And yes, I would argue that much of that cultural difference is good. We do not think everything revolves around politics. Which is probably why the only major "right" protests tend to be ones that the churches are involved in -- most importantly abortion. But the churches have their own agendas and cannot really be considered part of the Right (though the more churchgoing you are the more likely you are on the right). The Catholic Church for example helps get the annual March for Life protests going, yet it also was the force behind the immigration marches (at least initially).

The rally was mostly positive and lighthearted. There was a Minuteman type running around. But the crowd seemed a mix of conservatives and libertarians, with Ron Paul supporters and Ayn Rand disciples sticking out.

The Iraq Plan

The plan has come down, 100,000 troops and combat operations to cease by 2011. 35,000-50,000 to stay in "support" roles.

I would imagine that many people on both sides feel some disappointment. But here is the deal as I see it. Basically, the war is pretty much over. Al Qaeda in Iraq seems to be defeated, the people of Iraq do not seem to want to become an Iranian style Shia theocracy and just want to get on with their lives. On most nights, it seems to be safer to be a US soldier in Baghdad than walking around certain parts of Chicago (and listening to my former mayor, there seem to be fewer "assault weapons" in Tikrit than there are on the South Side).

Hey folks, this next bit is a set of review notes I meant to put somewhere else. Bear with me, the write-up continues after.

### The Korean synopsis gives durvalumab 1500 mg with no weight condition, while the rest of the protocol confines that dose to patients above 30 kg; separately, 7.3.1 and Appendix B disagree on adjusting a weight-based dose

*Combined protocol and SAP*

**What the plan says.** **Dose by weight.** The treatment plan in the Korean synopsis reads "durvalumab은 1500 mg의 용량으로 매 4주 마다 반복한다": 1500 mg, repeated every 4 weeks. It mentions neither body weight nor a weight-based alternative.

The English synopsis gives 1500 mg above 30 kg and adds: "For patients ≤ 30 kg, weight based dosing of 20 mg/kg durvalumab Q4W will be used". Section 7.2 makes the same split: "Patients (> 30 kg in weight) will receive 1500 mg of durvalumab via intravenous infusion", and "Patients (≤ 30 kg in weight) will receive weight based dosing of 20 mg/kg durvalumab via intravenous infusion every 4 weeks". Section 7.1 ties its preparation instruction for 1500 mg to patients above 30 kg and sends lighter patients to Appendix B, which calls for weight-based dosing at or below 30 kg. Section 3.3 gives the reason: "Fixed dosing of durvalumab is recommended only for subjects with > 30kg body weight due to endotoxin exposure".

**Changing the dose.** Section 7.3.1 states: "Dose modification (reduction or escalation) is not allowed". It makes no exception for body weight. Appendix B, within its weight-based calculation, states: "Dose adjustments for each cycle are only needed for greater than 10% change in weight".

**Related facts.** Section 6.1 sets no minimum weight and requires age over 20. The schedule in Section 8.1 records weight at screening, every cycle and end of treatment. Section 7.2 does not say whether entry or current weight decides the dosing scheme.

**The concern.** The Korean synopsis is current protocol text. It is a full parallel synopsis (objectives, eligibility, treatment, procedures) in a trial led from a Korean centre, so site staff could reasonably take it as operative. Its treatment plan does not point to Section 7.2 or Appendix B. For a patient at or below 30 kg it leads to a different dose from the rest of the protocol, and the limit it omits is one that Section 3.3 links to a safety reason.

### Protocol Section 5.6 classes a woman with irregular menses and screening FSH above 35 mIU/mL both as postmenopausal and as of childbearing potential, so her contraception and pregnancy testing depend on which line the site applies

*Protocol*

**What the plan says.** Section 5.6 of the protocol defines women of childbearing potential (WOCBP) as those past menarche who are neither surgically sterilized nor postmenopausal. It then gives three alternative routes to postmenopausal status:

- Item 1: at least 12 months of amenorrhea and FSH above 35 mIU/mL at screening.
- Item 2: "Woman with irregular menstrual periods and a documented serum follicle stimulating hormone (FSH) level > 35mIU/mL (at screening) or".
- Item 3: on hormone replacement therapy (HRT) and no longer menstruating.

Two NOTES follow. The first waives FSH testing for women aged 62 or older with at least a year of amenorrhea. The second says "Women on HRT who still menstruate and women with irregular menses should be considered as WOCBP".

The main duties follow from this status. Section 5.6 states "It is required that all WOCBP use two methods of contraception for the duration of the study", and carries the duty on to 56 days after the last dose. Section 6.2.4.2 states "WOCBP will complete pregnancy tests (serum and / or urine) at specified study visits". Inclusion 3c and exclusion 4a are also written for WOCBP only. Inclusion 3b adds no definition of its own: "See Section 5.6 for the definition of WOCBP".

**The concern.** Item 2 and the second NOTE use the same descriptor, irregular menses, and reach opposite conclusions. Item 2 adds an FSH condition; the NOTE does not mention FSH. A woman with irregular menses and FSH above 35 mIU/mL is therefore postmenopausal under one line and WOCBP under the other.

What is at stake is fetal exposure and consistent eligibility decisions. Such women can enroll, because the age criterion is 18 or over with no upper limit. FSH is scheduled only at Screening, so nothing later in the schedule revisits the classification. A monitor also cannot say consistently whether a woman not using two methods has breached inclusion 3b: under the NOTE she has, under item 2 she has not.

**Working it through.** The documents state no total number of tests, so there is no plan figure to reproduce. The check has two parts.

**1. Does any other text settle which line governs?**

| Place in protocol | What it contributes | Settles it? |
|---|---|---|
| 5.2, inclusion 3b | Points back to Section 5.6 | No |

So those who supported the invasion (which I did), look -- it was never supposed to be about conquering the country, or so I thought. The Iraqis have to be given the opportunity to run their own affairs. If they really do not want a return to brutal military strong men or to go down the road of Shia or Wahhabist theocracy, they won't. Unlike Afghanistan, Iraq is a more modern, educated country -- having climbed out of the abyss, I doubt they will want to go back there. And if they do, well, at this point it is their problem.